Conclusion

Most used nematicides banned from world markets and trends toward natural farming and sustainable agriculture continue to escalate; more research and outreach effort are necessitated towards developing and disseminating information on alternative PPN management strategies. One such strategy is the use of cruciferous bio-fumigants against root-knot nematode. Although a plethora of research have been conducted on using these crops for root-knot nematode management, agricultural stakeholders remain to be convinced to integrate bio-fumigation into their INM practices. Indeed, it is unlikely that bio-fumigation as a standalone technique will eliminate target PPNs in soil, but this technique can easily be integrated with other strategies such as soil solarization, minimal use of nematicides, use of resistant varieties, bio-control agents, etc., in a cost-effective manner to provide acceptable levels of nematode management.

References


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  2. Ahmad, M. S. , Mukhtar, T. and Ahmad, R. 2004. Some studies on the control of citrus nematode (Tylenchulus semipenetrans) by leaf extracts of three plants and their effects on plant growth variables. Asian Journal of Plant Sciences 3:544–548.
  3. Avato, P. , D’Addabbo, T. , Leonetti, P. and Argentieri, M. P. 2013. Nematicidal potential of Brassicaceae. Phytochemistry Reviews 12:791–802.
  4. Bello, A. , López–Pérez, J. , Arias, M. , Lacasa, A. , Ros, C. , Herrero, M. and Fernández, P. 2001. Bio-fumigation and grafting in pepper as alternative to methyl bromide. Annual International Research Conference on Methyl Bromide Alternatives and Emissions Reductions, San Diego, CA, November.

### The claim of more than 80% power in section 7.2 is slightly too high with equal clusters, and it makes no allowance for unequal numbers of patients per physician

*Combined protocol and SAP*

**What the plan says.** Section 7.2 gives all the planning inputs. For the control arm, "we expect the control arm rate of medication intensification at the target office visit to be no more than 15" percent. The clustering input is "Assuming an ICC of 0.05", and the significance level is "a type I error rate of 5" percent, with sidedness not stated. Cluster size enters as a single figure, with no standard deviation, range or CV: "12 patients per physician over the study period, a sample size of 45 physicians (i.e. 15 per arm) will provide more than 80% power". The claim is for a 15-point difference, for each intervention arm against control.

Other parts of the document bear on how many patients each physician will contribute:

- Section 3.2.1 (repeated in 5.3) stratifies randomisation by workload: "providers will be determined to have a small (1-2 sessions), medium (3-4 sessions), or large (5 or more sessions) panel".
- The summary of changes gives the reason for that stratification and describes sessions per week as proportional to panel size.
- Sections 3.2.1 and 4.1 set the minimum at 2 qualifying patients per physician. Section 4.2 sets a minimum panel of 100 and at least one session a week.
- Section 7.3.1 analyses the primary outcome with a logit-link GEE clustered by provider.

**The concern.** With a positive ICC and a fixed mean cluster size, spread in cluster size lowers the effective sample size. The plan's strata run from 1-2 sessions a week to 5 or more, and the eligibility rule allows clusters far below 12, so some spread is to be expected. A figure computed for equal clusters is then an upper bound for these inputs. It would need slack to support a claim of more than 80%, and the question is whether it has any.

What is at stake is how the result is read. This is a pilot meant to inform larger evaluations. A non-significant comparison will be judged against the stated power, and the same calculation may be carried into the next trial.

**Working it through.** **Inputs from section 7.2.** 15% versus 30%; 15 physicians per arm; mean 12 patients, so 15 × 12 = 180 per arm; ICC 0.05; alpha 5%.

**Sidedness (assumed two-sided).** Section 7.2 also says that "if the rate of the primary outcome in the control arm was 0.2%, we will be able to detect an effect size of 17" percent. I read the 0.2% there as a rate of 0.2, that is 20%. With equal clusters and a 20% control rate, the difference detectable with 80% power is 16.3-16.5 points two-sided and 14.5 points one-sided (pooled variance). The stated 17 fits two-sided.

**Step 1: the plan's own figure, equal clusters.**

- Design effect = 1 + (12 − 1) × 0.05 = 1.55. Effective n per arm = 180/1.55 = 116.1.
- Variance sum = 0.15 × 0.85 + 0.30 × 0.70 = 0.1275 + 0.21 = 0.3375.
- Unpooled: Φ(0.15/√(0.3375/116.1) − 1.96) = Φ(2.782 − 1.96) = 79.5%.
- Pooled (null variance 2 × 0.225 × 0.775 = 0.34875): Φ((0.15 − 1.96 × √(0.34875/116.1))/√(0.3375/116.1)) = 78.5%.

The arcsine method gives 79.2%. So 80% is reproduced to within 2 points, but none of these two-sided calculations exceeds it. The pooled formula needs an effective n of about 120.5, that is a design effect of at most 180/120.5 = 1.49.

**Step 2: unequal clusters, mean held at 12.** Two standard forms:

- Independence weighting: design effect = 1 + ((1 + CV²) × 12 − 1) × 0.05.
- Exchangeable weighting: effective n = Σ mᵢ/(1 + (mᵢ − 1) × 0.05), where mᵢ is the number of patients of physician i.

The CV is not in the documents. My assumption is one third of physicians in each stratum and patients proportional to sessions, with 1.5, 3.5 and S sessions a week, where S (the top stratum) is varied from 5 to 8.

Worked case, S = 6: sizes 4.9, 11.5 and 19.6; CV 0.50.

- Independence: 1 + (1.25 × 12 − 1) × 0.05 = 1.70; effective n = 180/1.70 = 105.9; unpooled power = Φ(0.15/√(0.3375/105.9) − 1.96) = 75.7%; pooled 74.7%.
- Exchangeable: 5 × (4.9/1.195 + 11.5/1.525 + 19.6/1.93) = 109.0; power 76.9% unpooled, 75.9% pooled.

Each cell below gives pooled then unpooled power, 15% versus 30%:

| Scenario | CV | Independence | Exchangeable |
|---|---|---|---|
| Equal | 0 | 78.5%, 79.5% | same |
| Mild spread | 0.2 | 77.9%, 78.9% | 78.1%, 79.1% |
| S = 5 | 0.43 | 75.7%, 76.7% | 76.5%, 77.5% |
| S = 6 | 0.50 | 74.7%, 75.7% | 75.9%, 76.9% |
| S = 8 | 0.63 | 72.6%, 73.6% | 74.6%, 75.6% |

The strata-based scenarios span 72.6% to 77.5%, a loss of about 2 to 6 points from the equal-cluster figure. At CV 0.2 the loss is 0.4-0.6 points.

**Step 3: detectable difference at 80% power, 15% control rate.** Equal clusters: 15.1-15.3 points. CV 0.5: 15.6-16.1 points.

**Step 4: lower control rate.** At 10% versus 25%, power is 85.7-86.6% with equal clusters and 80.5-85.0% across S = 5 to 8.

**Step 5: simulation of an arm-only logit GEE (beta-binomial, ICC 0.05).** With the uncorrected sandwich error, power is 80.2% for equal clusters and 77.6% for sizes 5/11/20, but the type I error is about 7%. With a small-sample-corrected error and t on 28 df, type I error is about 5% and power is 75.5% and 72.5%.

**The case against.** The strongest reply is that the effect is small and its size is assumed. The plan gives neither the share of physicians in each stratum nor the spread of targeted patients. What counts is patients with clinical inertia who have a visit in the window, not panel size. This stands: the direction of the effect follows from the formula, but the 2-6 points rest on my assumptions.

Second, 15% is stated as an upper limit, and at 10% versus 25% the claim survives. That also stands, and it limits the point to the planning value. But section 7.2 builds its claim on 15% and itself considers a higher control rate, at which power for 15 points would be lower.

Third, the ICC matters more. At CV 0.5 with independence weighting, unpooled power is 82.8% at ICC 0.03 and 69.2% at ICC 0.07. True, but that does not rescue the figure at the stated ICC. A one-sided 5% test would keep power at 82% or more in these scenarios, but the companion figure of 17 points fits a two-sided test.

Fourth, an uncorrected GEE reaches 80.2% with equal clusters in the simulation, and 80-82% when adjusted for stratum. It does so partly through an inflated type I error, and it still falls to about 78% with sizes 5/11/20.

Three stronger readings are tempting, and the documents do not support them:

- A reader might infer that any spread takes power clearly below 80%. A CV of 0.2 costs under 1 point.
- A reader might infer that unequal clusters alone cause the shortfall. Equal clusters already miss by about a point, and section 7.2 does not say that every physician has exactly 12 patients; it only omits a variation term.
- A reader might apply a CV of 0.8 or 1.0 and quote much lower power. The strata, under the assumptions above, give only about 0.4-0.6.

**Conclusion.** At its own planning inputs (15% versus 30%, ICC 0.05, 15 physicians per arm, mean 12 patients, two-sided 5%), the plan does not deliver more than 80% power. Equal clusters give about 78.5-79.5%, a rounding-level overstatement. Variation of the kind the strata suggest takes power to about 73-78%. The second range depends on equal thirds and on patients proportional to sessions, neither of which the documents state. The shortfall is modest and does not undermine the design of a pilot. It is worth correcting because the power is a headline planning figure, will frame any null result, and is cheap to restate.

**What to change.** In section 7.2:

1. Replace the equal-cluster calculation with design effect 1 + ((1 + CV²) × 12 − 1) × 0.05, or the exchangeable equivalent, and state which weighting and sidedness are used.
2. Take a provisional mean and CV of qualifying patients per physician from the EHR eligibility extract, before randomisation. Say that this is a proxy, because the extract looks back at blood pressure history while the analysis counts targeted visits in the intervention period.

5. Bünte, R. , Müller, J. and Friedt, W. 1997. Genetic variation and response to selection for resistance to root-knot nematodes in oil radish (Raphanus sativus sp. oleiferus). Plant breeding 116:263–266.
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  14. Henderson, D. R. , Riga, E. , Ramirez, R. A. , Wilson, J. and Snyder, W. E. 2009. Mustard bio-fumigation disrupts biological control by Steinernema spp. nematodes in the soil. Biological Control 48:316–322.
  15. Hussain, M. A. , Mukhtar, T. and Kayani, M. Z. 2011. Efficacy evaluation of Azadirachta indica, Calotropis procera, Datura stramonium and Tagetes erecta against root-knot nematodes Meloidogyne incognita . Pakistan Journal of Botany 43:197–204.
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  21. Matthiessen, J. N. and Kirkegaard, J. A. 2006. Bio-fumigation and enhanced biodegradation: opportunity and challenge in soilborne pest and disease management. Critical Reviews in Plant Sciences 25:235–265.
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  23. Mukhtar, T. , Kayani, M. Z. and Hussain, M. A. 2013. Response of selected cucumber cultivars to Meloidogyne incognita . Crop Protection 44:13–17.
  24. Netscher, C. and Taylor, D. P. 1974. An improved technique for preparing perineal patterns of Meloidogyne spp. Nematologica 20:268–269.
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FIGURES & TABLES

Figure 1:

Relationship between number of galls and percentage increase in okra yield over check (2017-2018).

Full Size   |   Slide (.pptx)

Figure 2:

Relationship between number of galls and percentage increase in okra yield over check (2018-2019).

Full Size   |   Slide (.pptx)

REFERENCES